Blackgum, also called black tupelo, tupelo gum or simply tupelo, is a tree that likes to grow in water and waterlogged soils. In fact, the genus Nyssa is the name of a water nymph. The tree grows in every eastern state, from Maine to Texas. Tupelo, Miss., (Elvis’ birthplace) was named after this tree. A close relative is the aquatic tupelo (Nyssa aquatica) which has almost the same characteristics. Water tupelo honey is highly prized. The tree in the forest is often 3 feet in diameter and 80 feet high. Some trees are over 400 years old. Unlike most trees, tupelo trees are either male or female, with flowers being abundant on female trees. It is not uncommon for the larger, older tree to be hollow due to decay fungi; yet the tree can live with this condition for hundreds of years.
The wood itself is characterized by an interlocked grain (the grain swirls in all directions), which leads to warping in drying, warping in use as the MC changes, and difficulty in machining. In the past, black gum was used for ox yokes and chopping bowls due to the toughness resulting from the interlocked grain. Today, although not an exceptional species and a beautiful appearance, it is still widely used for furniture, cabinets, caskets and railway sleepers. Duck decoy carvers also appreciate this wood.
Treatment Suggestions and Features
Weight: Blackgum has a dry specific gravity (SG) of 0.52. The weight, when dry, is 32 pounds per cubic foot or approximately 2.6 pounds per board foot.
Strength: For dry lumber, ultimate strength (MOR) is 9,600 psi, stiffness (MOE) is 1.20 million psi, and hardness is 810 lbs. Interlocked grain means splitting is very difficult. Nailing is also difficult because the interlock wants to change the direction of the nail. Pre-drilled holes for nails and screws can be helpful.
Drying and stability: The wood is very difficult to dry due to warping, especially twisting. Final coating is suggested, even with 4/4 paper. Shrinkage on drying is moderate. The overall 6 percent MC green shrinkage is 6.2 percent tangential (the width of the flat-sawn lumber) and 3.5 percent radial (the thickness of the flat-sawn lumber). Once dried, the wood moves slightly if there are large changes in relative humidity or if the MC is not suitable for the EMC conditions of the environment. A typical and desired final moisture range is 6.0-7.5% MC. When dry, it takes a 4.5% change in MC to cause a 1% size change tangentially and an 8% radial change in MC.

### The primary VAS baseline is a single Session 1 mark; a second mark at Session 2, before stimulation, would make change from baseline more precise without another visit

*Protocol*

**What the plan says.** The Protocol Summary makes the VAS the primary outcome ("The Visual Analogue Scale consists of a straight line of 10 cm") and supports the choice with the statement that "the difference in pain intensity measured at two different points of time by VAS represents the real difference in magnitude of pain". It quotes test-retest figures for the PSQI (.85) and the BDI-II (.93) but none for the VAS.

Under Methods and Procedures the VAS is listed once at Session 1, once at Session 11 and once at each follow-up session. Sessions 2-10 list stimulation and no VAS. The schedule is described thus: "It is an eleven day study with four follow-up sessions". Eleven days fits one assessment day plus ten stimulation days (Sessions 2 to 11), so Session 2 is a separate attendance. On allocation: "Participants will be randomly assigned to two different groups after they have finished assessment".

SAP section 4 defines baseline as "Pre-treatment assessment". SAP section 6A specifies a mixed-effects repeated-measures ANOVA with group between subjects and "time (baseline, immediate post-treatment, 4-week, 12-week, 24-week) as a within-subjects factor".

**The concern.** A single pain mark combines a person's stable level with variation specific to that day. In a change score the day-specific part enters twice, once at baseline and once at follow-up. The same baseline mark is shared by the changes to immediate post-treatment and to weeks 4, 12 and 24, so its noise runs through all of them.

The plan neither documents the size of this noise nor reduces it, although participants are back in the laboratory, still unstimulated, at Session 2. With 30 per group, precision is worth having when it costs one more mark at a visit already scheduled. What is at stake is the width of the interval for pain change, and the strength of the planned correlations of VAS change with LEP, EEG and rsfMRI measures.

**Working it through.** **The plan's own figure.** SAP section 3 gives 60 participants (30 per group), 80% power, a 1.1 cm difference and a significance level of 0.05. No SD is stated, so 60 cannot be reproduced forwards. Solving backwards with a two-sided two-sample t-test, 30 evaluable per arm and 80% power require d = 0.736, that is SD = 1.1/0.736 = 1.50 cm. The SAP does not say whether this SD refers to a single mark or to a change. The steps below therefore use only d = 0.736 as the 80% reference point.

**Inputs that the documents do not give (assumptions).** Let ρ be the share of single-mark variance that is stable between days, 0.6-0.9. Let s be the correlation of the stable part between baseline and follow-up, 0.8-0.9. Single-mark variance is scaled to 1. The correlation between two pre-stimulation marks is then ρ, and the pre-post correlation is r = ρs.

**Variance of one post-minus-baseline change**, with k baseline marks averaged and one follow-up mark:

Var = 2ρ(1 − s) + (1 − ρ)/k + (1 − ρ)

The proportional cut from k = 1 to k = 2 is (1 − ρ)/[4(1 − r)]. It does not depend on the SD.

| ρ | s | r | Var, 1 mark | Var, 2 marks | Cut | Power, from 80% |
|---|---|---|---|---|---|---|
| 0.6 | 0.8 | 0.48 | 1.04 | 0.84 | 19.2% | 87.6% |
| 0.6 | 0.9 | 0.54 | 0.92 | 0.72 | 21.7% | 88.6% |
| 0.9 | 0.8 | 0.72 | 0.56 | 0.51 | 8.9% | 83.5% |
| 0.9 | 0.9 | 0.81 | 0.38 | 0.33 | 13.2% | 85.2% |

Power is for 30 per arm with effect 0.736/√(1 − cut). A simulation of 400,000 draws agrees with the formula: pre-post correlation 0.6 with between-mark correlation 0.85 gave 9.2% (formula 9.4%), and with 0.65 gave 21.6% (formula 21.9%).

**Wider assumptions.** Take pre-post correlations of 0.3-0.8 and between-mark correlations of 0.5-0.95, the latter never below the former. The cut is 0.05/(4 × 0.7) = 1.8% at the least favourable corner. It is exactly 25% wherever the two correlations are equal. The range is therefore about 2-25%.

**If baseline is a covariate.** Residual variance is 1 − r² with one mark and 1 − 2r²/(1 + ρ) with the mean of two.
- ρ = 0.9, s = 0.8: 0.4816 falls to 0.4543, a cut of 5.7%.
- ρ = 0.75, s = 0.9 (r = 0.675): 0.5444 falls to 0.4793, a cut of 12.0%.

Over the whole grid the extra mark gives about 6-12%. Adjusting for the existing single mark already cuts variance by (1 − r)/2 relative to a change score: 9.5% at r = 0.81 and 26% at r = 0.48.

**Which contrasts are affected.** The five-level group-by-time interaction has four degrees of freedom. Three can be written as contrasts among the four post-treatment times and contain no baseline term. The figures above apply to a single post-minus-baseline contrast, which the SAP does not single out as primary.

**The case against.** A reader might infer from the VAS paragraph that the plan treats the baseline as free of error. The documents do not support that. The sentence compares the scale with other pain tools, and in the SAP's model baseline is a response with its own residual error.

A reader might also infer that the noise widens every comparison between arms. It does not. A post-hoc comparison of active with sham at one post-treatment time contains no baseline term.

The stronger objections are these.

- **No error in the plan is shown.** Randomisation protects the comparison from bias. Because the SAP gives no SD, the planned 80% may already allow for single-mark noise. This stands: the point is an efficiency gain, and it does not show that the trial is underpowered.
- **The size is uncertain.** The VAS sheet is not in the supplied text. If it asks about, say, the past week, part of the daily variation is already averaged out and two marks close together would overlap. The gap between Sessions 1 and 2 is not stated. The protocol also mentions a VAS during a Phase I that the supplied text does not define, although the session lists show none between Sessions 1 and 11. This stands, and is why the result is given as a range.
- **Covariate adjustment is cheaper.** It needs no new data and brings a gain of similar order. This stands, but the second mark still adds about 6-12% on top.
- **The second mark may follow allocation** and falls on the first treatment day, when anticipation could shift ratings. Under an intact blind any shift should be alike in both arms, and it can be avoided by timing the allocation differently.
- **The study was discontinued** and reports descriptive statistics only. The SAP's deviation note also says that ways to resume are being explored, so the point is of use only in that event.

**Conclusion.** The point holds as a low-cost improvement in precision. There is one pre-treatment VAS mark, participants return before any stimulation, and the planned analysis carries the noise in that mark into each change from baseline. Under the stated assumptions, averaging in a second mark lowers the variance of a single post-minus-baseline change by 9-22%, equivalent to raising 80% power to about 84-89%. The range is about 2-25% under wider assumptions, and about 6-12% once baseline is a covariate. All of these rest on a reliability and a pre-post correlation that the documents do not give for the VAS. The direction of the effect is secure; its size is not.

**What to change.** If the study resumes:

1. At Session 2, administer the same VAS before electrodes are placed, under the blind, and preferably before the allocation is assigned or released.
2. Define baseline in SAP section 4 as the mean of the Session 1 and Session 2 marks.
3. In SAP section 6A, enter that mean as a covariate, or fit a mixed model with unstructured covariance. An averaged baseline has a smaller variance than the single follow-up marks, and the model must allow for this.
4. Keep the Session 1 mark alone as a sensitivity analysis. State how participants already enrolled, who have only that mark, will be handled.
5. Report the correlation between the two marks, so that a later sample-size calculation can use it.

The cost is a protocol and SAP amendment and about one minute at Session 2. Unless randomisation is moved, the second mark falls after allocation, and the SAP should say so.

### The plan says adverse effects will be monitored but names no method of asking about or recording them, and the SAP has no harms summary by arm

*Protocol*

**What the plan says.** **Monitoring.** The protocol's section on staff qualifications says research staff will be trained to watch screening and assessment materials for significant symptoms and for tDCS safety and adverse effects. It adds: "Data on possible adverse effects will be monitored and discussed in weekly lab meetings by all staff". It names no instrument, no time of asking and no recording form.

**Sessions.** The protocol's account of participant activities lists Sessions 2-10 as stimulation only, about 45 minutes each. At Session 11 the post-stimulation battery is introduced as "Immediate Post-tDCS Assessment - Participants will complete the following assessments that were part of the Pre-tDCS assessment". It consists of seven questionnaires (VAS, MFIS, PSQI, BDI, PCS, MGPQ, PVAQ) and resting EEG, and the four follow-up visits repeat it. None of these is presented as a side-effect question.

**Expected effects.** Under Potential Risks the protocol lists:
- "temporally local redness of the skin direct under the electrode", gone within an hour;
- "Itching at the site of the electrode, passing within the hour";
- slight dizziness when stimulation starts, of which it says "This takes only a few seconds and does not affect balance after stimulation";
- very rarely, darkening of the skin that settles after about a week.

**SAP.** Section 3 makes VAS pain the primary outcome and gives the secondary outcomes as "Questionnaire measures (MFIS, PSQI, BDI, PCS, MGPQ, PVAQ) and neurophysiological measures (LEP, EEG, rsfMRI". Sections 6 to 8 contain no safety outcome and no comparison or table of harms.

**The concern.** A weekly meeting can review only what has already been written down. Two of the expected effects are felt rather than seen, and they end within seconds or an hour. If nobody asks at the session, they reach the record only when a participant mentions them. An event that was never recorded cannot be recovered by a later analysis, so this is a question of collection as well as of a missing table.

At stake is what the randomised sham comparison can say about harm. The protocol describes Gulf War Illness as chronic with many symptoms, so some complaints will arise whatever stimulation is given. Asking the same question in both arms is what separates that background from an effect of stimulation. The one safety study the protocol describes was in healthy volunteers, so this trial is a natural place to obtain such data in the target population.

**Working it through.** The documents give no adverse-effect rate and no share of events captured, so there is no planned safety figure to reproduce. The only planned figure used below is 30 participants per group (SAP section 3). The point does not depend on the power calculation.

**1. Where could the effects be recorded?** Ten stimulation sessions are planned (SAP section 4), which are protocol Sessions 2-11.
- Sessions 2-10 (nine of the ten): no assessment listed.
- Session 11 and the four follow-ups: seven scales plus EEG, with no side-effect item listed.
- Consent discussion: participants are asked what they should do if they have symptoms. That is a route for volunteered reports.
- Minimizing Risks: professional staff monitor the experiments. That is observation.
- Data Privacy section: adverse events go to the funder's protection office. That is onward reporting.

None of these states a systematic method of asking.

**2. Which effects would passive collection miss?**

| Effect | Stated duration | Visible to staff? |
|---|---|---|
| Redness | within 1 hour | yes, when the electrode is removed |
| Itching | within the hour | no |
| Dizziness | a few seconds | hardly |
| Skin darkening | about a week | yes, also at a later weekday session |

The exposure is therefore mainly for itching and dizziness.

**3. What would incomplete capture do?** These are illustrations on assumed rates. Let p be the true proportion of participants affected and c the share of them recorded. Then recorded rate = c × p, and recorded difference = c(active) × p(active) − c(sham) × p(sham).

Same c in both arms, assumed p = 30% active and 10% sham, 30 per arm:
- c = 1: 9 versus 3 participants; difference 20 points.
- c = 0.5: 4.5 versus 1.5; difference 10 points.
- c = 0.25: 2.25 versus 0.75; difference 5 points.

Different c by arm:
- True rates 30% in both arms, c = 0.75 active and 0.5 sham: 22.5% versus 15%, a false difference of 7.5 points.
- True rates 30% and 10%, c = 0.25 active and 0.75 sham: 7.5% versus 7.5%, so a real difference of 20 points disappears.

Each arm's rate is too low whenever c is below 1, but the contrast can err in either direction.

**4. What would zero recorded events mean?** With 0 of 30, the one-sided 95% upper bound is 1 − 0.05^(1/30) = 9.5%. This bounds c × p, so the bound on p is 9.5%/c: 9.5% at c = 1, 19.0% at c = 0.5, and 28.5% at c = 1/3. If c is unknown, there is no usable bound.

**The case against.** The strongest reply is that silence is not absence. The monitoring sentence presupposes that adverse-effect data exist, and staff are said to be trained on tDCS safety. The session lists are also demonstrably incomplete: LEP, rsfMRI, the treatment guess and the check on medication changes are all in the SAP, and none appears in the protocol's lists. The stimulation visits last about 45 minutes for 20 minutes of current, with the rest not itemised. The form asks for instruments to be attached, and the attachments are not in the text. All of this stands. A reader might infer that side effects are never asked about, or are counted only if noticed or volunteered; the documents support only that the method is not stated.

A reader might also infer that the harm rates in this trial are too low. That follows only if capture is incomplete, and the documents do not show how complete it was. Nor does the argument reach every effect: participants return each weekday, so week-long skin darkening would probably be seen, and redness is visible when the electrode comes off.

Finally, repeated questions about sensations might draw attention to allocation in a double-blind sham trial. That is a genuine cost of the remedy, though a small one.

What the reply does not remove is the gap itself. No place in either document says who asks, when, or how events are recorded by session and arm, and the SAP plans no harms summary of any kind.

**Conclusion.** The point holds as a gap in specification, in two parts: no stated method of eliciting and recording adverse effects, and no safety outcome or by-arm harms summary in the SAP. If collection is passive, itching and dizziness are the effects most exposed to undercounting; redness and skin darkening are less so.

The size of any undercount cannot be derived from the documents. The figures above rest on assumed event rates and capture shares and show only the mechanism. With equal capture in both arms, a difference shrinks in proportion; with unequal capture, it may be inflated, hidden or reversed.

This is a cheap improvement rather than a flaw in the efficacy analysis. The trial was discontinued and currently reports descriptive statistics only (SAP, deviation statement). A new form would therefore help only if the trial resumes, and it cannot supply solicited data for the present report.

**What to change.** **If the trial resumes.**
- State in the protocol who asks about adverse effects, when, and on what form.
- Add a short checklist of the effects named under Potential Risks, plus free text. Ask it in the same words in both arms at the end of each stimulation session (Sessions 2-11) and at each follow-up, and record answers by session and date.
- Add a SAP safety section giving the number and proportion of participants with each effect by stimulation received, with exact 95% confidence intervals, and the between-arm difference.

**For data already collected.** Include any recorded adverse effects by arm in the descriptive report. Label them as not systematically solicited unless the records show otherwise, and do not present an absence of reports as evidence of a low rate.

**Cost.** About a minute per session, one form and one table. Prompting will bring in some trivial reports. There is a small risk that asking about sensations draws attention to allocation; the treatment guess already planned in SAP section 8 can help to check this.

Machining and gluing: This wood works moderately well, with some chipped grains due to the interlocked grain. If it is too dry, the wood seems quite brittle. Sharp tools are essential. This wood glues without too much difficulty if the surfaces are perfectly flat. However, if the MC changes and the parts deform a little, it is difficult to achieve high strength joints.
Grain and color: The wood, which is mostly heartwood, is greyish brown to light brown with occasional yellow tinges. The finished surface is smooth, but without a natural luster. If the wood is quarter-sawn, the black gum presents a very attractive figure. The wood is odorless. However, when the tree is infected with bacteria, the sawn wood will have a putrid odor and is noticeable (and unpleasant) in dry wood products, especially when the humidity is high.